Within British cinema, Tom Hardy has become something of an archetype. Roles in Bronson, Layer Cake and Guy Ritchie’s Rock’N’Rolla have earned him the reputation of being – both on and off screen – a complex, lovable lout, a reprievable rogue, full of cockney charm and vigour. So, when a biopic of the country’s most notorious criminals crops up, it’s almost unabashedly obvious that Hardy be cast as the convicts.
Brian Helgeland‘s Legend, story of bodacious bullies and East-End juggernauts, The Kray brothers, features Hardy comprising both leading parts. The film offers some interesting – if contrived – performances from a great British cast, including Emily Browning, David Thewlis, and up-and-comer Colin Morgan; however, it’s all eyes on the main man for this one – and not just because there’s two of him. Where the script falls short and the plot drags, Hardy carries the piece with a committed – and often comical – caricature of home-grown rebellion.
Factually, the flick is neither original, nor the raw, gritty and invasive portrait of the troubled twins that fans and fanatics undeniably crave. However, Helgeland does break new ground in other arenas. Ensuring that this male-centric narrative incorporates just as much of Frances Shea’s story as the hard-men at hand is a bold and refreshing move; within the context, both the normalisation of Ronnie’s sexuality and integrous, poignant exploration of his mental illness offers strikingly progressive discourse. Exploitation would have been easy here, but clearly, that was not the agenda. Such is the unique selling point behind Helgeland‘s study – beneath the bloodshed and bawdiness beats an unashamedly human heart.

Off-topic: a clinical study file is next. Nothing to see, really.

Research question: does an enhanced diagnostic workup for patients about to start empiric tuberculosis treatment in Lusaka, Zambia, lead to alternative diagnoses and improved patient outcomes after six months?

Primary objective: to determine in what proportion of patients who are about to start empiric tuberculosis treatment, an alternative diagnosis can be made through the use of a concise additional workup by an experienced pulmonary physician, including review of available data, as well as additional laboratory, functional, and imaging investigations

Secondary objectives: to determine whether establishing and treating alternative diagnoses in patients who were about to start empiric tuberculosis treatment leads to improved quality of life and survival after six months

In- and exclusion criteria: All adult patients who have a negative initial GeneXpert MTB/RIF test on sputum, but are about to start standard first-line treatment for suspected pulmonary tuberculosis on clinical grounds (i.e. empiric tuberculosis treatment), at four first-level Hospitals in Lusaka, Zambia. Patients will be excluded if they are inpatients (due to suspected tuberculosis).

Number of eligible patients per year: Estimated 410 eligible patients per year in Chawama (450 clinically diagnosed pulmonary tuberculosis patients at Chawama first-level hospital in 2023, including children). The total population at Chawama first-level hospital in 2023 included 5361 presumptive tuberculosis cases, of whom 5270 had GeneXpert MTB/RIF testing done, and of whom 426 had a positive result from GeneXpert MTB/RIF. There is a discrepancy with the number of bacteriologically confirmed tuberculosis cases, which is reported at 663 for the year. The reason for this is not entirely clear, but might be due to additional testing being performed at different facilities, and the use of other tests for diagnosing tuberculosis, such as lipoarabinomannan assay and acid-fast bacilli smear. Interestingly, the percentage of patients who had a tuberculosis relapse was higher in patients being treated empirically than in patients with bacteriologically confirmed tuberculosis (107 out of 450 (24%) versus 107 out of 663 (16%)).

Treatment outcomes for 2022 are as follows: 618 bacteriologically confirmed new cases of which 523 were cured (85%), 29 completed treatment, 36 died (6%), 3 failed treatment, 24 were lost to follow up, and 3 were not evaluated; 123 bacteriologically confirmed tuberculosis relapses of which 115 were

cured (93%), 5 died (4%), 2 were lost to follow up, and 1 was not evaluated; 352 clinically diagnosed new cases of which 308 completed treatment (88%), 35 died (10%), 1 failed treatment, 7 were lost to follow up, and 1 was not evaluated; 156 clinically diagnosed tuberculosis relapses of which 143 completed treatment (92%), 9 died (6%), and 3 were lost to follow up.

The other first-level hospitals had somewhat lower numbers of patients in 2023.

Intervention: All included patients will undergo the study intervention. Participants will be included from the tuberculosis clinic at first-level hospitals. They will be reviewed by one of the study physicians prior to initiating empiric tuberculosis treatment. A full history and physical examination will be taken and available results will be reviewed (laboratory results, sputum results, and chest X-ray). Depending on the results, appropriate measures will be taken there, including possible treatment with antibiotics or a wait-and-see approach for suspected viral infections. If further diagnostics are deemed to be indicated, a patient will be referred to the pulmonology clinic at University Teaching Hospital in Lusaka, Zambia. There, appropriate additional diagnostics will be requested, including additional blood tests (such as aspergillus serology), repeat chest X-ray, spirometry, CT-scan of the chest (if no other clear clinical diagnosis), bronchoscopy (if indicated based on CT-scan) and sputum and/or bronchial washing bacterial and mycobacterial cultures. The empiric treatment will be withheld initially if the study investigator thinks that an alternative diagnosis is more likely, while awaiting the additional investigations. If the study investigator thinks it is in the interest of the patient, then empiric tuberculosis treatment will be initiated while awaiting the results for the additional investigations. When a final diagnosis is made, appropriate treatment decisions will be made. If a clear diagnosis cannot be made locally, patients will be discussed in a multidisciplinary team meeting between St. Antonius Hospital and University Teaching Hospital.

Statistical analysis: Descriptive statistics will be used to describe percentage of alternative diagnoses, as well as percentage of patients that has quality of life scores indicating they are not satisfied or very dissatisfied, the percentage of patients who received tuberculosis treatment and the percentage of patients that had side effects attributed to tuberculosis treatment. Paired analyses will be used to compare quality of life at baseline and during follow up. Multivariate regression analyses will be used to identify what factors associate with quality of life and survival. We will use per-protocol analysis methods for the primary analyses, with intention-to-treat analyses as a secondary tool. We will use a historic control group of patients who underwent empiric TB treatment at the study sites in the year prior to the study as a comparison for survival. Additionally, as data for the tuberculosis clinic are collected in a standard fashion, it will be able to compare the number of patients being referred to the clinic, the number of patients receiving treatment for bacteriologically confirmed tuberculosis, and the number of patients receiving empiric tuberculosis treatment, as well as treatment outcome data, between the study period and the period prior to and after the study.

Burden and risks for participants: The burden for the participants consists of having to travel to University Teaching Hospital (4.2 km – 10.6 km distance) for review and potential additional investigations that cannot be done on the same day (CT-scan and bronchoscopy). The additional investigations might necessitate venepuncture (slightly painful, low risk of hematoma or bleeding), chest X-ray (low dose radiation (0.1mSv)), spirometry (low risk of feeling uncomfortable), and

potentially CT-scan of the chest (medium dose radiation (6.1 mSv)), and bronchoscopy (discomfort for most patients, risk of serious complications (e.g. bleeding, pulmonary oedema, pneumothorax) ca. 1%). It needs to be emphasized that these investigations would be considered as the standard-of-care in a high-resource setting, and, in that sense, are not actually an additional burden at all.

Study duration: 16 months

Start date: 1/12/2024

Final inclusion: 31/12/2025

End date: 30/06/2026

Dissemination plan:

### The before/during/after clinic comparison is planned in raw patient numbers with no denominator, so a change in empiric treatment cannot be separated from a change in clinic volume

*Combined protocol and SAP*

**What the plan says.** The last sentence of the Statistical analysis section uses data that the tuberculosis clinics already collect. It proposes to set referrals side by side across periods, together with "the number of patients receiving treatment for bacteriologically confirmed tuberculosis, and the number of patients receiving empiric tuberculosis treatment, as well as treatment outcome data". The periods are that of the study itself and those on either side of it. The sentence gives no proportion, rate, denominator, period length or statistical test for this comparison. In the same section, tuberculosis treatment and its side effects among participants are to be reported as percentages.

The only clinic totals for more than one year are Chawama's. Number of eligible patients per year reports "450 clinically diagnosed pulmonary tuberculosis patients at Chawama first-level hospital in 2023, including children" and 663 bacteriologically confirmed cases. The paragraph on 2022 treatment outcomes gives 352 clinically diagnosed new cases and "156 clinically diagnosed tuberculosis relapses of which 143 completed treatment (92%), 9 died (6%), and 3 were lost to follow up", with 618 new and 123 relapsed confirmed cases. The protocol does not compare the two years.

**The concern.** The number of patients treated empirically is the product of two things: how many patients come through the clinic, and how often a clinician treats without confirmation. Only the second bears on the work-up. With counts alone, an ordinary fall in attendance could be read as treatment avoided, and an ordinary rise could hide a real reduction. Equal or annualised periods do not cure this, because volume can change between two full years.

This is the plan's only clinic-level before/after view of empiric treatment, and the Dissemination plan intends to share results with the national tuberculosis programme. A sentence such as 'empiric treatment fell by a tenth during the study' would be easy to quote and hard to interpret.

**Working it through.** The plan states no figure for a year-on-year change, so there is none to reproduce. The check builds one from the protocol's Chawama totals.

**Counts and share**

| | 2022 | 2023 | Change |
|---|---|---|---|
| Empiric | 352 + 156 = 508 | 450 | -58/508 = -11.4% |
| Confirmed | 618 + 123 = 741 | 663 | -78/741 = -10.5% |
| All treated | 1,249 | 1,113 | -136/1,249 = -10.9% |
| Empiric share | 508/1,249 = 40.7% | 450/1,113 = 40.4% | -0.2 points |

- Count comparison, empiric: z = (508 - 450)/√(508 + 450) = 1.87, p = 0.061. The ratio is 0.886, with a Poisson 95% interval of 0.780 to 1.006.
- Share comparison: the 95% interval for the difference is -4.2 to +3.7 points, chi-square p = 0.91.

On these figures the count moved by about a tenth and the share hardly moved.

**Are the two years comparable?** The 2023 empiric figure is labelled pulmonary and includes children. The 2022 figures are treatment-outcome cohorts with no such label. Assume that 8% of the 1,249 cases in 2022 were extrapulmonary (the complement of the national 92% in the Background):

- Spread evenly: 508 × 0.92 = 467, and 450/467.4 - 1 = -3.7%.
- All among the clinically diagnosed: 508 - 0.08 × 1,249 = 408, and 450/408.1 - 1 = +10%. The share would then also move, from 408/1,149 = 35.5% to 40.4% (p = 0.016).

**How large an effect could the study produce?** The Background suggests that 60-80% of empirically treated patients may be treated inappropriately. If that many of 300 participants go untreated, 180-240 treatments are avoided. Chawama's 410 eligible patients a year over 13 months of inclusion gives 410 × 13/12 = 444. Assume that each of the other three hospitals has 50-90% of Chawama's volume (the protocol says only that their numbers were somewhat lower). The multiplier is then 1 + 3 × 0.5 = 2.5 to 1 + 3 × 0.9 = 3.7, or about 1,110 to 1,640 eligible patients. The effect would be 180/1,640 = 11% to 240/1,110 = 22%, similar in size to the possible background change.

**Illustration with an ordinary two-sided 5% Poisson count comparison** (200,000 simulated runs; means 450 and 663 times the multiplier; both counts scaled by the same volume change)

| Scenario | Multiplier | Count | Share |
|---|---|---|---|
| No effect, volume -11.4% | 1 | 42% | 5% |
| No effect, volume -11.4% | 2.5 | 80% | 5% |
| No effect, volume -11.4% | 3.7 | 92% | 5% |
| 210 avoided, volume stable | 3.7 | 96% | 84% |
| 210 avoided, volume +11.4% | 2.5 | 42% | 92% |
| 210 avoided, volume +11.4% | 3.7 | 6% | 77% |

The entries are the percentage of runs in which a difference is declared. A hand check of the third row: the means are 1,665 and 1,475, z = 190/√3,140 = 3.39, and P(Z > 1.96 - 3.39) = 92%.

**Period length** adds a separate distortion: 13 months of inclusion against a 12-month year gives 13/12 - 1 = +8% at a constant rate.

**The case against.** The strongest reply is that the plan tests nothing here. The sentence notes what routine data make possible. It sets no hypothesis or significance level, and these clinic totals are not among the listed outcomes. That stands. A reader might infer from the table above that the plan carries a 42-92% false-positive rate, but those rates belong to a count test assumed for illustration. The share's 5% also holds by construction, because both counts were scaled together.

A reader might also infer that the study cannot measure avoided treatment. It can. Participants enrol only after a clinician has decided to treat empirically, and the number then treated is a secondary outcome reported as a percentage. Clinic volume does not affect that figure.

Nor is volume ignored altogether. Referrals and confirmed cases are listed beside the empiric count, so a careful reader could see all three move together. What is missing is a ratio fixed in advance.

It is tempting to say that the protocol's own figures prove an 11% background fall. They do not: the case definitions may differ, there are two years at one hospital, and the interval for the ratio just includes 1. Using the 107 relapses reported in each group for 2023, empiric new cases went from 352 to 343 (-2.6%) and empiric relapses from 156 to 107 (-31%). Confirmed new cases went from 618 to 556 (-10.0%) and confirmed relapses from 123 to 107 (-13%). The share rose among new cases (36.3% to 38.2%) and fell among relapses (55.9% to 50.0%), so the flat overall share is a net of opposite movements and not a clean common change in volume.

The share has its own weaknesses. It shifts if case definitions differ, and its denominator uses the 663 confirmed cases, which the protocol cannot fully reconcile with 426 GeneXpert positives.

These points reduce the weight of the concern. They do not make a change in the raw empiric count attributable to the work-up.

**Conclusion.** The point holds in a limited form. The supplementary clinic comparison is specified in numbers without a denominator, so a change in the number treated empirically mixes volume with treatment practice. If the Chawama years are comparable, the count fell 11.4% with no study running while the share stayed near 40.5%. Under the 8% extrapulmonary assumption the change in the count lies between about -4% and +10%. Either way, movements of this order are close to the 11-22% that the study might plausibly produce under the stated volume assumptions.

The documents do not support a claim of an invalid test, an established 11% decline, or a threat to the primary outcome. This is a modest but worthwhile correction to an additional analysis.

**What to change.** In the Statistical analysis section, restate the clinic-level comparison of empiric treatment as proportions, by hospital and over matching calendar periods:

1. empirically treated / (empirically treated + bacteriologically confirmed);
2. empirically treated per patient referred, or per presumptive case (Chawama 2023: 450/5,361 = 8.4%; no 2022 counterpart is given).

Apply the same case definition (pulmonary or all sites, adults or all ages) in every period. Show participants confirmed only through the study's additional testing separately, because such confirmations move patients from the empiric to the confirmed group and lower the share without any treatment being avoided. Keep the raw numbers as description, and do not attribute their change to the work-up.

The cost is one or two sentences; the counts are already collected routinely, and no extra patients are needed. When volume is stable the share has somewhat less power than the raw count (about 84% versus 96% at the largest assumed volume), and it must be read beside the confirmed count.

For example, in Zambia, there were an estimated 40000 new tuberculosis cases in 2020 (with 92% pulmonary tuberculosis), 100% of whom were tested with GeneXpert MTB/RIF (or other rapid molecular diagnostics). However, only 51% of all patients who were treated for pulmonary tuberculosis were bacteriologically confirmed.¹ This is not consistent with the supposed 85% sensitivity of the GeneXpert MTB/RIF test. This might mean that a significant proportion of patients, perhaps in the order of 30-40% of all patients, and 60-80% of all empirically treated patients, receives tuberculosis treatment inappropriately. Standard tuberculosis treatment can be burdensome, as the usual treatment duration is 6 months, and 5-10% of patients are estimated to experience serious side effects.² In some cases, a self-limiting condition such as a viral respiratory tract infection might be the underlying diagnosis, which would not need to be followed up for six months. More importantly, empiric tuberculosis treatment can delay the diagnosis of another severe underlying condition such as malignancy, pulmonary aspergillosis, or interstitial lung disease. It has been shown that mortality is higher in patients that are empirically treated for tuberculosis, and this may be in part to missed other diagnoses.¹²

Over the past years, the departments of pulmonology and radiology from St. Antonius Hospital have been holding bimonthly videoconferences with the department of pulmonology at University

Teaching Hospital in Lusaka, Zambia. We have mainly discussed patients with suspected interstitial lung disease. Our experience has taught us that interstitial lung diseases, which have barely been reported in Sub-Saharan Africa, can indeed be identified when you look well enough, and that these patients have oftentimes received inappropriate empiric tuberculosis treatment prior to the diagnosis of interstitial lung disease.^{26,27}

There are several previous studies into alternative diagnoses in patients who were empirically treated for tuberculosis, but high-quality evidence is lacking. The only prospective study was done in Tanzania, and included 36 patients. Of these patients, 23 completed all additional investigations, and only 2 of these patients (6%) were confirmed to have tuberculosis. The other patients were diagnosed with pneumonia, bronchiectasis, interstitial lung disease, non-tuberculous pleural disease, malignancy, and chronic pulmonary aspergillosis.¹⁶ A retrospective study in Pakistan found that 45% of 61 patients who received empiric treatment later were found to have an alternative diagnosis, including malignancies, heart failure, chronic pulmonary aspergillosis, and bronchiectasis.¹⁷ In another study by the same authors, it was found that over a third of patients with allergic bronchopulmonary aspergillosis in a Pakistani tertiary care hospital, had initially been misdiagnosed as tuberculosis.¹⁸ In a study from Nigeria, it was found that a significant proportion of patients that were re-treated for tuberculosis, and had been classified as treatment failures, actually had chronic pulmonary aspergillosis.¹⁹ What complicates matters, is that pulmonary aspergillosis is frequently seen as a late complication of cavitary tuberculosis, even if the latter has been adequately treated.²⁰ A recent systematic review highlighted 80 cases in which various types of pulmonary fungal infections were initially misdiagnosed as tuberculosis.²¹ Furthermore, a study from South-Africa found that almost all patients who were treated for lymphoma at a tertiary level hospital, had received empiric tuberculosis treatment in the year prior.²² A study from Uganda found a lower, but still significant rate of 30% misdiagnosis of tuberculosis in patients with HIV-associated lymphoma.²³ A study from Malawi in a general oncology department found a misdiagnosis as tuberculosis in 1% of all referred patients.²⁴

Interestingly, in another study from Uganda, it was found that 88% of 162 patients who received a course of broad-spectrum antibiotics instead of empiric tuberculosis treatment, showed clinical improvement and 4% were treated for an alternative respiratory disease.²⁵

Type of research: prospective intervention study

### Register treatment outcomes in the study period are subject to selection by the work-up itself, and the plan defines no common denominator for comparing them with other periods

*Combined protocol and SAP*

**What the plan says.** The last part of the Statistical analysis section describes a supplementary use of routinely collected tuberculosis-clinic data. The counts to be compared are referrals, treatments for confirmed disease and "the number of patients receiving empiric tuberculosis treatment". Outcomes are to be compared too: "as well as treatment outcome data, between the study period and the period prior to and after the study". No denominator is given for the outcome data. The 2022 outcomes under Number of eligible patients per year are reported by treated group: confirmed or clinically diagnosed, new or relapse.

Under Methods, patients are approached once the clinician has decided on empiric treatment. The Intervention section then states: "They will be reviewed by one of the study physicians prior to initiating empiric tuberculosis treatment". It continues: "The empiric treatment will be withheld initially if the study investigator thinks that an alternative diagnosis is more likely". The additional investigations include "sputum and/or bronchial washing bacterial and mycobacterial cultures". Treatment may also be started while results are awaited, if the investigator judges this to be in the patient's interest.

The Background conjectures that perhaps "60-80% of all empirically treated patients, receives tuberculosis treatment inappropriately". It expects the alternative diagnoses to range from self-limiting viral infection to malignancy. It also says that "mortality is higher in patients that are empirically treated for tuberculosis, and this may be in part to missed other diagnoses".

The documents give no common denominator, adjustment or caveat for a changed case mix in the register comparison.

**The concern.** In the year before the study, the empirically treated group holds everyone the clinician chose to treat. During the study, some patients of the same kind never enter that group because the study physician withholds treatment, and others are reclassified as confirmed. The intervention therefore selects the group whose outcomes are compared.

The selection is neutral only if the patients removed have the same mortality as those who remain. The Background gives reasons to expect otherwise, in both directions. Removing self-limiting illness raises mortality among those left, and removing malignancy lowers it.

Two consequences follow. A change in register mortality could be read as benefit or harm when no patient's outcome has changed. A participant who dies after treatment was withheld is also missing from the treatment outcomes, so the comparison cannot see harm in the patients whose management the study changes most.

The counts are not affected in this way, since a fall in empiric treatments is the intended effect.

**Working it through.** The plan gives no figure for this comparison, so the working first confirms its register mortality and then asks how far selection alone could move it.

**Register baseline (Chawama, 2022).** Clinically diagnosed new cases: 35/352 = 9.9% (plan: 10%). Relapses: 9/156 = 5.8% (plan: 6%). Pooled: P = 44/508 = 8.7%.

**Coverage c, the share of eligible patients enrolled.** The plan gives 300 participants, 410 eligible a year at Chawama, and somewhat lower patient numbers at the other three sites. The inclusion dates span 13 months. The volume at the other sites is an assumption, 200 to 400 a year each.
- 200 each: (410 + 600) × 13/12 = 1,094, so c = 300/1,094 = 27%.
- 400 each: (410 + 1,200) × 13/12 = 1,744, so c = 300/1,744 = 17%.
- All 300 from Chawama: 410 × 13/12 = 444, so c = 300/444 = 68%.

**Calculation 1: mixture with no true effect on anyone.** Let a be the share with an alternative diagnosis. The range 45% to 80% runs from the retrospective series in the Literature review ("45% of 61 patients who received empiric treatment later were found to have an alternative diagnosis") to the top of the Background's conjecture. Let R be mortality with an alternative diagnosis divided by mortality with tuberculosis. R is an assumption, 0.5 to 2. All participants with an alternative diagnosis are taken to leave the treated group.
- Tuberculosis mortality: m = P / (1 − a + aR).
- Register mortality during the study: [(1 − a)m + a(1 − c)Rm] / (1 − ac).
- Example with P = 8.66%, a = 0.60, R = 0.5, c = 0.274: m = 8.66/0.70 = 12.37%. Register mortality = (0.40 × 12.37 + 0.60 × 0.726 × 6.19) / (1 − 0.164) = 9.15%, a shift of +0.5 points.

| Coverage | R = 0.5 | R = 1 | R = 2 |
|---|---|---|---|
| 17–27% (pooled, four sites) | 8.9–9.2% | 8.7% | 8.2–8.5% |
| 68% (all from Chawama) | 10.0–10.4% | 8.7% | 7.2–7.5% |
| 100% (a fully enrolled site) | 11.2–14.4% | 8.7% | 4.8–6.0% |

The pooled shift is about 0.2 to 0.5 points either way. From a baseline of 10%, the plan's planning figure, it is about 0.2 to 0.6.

What the film does offer, in abundance, is entertainment. In equal measures of light and shade, stark violence precipitates slapstick sequences and juvenile jibes, culminating with a genuinely hysterical fight scene where the main gag comes from watching Hardy lock horns with his own shadow. Helgeland‘s paradoxical choice of tone undeniably reflects the inappropriate fondness felt when we come to remember London’s formidable thugs. As Frances recounts, “It took a lot of love for me to hate [Reggie] the way I did” – which perhaps surmises our nation’s nostalgic relationship with two of the most sensationalised scoundrels in British history, affectively epitomised within this sardonically sentimentalised portrayal.